The US Supreme Court let Biden administration officials communicate freely with social media companies while the justices review a case that centers on the federal government’s efforts to combat online misinformation about Covid-19.
(Bloomberg) — The US Supreme Court let Biden administration officials communicate freely with social media companies while the justices review a case that centers on the federal government’s efforts to combat online misinformation about Covid-19.
Granting an administration request, the high court paused a lower court ruling that would have restricted contact by the White House and agencies including the Federal Bureau of Investigation. US officials will be allowed to interact with social media platforms such as Meta Platforms Inc. and Alphabet Inc.’s Google.
Three conservative justices — Justices Samuel Alito, Clarence Thomas and Neil Gorsuch — dissented from the decision to grant the stay. Alito, writing for the group, described the order as “highly disturbing.”
“At this time in the history of our country, what the court has done, I fear, will be seen by some as giving the government a green light to use heavy-handed tactics to skew the presentation of views on the medium that increasingly dominates the dissemination of news,” Alito wrote. “That is most unfortunate.”
The court as a whole gave no explanation in granting the administration’s request. The justices will likely decide the case by June 2024.
Republican-led states claim the Biden administration violated free-speech rights by demanding the removal of social media posts about topics government officials deemed objectionable, such as criticism of the Covid-19 vaccines. The White House and federal agencies insisted they were trying to improve public health and ensure factual information reached Americans during the deadly pandemic.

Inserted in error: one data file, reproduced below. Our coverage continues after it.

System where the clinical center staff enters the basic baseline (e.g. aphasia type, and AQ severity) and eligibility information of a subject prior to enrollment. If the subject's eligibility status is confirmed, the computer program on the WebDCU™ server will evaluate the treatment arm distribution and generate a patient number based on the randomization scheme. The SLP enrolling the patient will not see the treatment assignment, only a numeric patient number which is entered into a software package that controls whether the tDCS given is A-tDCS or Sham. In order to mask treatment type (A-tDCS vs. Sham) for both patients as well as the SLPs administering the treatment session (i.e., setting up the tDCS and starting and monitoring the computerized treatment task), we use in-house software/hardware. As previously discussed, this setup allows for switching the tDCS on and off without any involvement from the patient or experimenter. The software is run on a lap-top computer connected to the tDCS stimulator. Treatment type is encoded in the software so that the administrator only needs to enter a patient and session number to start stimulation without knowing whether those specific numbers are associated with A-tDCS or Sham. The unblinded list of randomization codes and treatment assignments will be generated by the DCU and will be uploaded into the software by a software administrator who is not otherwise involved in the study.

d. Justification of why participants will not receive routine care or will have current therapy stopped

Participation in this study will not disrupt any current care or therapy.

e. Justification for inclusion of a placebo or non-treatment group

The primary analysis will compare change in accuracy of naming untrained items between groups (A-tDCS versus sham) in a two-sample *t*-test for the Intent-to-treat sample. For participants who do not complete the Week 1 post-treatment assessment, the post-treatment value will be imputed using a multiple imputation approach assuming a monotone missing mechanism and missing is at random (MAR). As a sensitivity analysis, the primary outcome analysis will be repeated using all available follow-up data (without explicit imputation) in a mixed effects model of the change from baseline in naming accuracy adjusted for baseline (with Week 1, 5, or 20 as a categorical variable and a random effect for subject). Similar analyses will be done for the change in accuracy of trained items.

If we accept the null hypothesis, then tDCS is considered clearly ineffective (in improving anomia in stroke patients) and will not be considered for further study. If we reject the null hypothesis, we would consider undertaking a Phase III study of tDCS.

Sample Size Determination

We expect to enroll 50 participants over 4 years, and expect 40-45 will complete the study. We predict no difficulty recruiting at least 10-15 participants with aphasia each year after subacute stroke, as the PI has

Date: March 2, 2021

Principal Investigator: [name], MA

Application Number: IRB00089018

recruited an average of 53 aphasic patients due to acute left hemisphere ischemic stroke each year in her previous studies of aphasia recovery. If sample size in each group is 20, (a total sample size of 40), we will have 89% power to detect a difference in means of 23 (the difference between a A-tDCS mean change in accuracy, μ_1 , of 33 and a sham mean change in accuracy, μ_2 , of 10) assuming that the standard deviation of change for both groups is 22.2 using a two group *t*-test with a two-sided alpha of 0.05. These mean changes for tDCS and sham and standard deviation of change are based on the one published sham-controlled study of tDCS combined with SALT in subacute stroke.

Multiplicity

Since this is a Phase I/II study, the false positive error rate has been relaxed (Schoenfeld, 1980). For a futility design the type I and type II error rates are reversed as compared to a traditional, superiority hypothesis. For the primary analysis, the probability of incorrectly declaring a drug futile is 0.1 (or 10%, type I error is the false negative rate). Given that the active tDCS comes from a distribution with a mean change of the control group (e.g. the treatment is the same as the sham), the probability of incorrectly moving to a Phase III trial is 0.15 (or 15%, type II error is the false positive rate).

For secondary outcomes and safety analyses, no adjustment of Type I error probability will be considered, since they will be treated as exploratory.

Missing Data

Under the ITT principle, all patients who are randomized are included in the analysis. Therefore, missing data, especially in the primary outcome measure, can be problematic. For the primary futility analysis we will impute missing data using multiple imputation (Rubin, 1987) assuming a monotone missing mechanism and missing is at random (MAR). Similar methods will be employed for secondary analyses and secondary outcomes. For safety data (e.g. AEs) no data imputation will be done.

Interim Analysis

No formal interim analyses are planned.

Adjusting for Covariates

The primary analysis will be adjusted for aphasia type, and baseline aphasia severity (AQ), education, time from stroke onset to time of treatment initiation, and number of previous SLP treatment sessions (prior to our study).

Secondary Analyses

The 5th US Circuit Court of Appeals earlier this month ruled the White House, the FBI, the Centers for Disease Control and Prevention, and the Cybersecurity and Infrastructure Security Agency likely violated free speech rights. The Justice Department asked the Supreme Court to intervene.
The Justice Department said the appeals court ruling would impose an overly broad and harmful ban on Biden administration officials as they work with the tech industry on election integrity, public health initiatives and more.
“The court imposed unprecedented limits on the ability of the president’s closest aides to use the bully pulpit to address matters of public concern, on the FBI’s ability to address threats to the nation’s security, and on the CDC’s ability to relay public health information at platforms’ request,” the Justice Department said.
The communication by Biden officials with the social media companies didn’t amount to “coercion,” the department said.
The Missouri and Louisiana state attorneys general who brought the case said the Biden officials have restricted Americans from “expressing disfavored viewpoints on some of the greatest debates of our time.”
The Supreme Court case is Murthy v. Missouri, 23A243, 23-411.
(Updates with quotes from dissent, background.)
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